Former NASA official Lori Garver’s resume is filled with highlights from politics and government service – going back to John Glenn’s presidential campaign – but when it comes to America’s space program, her heart’s with commercial ventures.
Garver, who helped draw up the Obama administration’s space policy and served as NASA’s deputy administrator from 2009 to 2013, will lay out the opportunities for commercial space ventures – and the limitations of government space efforts – at the GeekWire Summit on Thursday.
During her decades-long career, Garver has worked as a spokeswoman for the National Space Society and NASA’s associate administrator for policy and plans as well as a space industry consultant. In 2002, she came close to going into orbit on a Russian Soyuz craft as a privately funded “AstroMom.” (The requisite sponsorships and TV deal didn’t come through.)
After leaving NASA, the 54-year-old executive became general manager for the Air Line Pilots Association, the position she holds today. But even though her current role is more down to Earth, she continues to keep tabs on the space effort. For example, she has sharply criticized NASA’s long-range space vision, including the budget-straining plan to build a heavy-lift Space Launch System and send astronauts to a near-Earth asteroid in the 2020s.
What’s now known as the Asteroid Redirect Mission will be “absolutely up for grabs” when the next president takes office in 2017, Garver said: “I don’t think NASA is behind it, in a lot of ways, and Congress certainly isn’t behind it.” Even NASA’s plan to send astronauts to Mars and its moons in the 2030s may be retooled.
“It’s embarrassing, almost, that with every mission that comes up, NASA has to mention the ‘Journey to Mars,’” she said. “It’s become a drinking game around here.”
The way Garver sees it, giving the private sector more of a role in space activities – ranging from resupplying the International Space Station to sending spaceships to Mars – is the best way for NASA to accelerate the pace of space exploration and exploitation.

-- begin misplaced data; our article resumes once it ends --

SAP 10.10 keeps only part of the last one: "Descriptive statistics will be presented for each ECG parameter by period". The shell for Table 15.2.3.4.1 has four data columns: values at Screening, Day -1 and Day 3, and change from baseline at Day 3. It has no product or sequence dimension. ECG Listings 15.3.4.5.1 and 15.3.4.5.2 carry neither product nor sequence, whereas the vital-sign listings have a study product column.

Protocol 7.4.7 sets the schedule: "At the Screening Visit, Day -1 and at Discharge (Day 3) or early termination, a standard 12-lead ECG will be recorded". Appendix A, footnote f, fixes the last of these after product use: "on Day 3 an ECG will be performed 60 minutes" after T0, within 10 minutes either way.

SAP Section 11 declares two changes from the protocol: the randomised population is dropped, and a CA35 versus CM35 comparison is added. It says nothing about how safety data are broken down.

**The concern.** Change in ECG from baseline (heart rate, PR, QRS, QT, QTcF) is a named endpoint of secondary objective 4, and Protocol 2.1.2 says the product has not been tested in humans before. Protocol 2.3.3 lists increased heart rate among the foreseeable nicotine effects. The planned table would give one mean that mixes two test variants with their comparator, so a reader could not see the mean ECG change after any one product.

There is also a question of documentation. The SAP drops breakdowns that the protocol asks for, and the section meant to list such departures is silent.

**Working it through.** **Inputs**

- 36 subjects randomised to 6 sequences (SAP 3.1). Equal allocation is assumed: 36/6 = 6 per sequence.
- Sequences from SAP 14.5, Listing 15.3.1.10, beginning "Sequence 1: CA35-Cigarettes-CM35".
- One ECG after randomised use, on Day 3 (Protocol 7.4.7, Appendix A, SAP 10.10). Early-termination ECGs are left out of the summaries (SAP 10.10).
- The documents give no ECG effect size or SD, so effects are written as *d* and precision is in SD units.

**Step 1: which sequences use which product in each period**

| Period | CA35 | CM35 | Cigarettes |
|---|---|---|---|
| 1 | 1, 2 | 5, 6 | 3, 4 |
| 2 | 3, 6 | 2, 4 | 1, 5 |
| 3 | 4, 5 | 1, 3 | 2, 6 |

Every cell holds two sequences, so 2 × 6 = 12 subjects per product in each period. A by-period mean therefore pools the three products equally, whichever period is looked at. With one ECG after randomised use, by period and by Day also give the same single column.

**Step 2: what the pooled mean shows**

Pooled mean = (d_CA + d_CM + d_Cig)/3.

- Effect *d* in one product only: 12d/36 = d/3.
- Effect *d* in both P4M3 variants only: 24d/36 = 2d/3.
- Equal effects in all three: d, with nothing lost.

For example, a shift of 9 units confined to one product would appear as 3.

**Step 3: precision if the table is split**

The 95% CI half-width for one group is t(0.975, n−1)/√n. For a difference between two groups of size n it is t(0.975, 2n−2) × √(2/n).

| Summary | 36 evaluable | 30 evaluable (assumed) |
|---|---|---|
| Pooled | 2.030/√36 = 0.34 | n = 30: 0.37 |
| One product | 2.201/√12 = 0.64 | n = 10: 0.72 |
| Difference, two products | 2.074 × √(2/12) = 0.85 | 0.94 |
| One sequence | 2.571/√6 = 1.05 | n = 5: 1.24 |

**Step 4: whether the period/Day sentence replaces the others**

“It’s really about developing capability, in case the president says, ‘Hey, we want to do something with the Chinese. What have you got?’ And at that point, you have your geopolitical purpose and your capability,” she said.
But commercial space ventures aren’t just about NASA contracts and geopolitical plays. They’re also about finding new opportunities for earthly profit.
“As you get cheaper launches, that allows cheaper satellites,” Garver said. And that, in turn, opens up new applications for space-based technology.
For example, hyperspectral data from remote-sensing satellites can tell hedge fund managers how crop yields are shaping up, which gives them an edge in the commodity futures markets. “There are investors doing that,” Garver said.
The promise of commercial space reminds Garver of the early days of aviation, when a wide spectrum of scientists and tinkerers were trying to figure out how to make heavier-than-air flying machines work.
“The government-funded guy dropped his airplane into the Potomac,” Garver noted, “while the Wright Brothers succeeded on their own.”
Science reporter Alan Boyle will have a fireside chat with Lori Garver about the future of commercial spaceflight and the coming transformation of the world’s airspace at 2:10 p.m. Thursday during the GeekWire Summit. It’s not too late to register.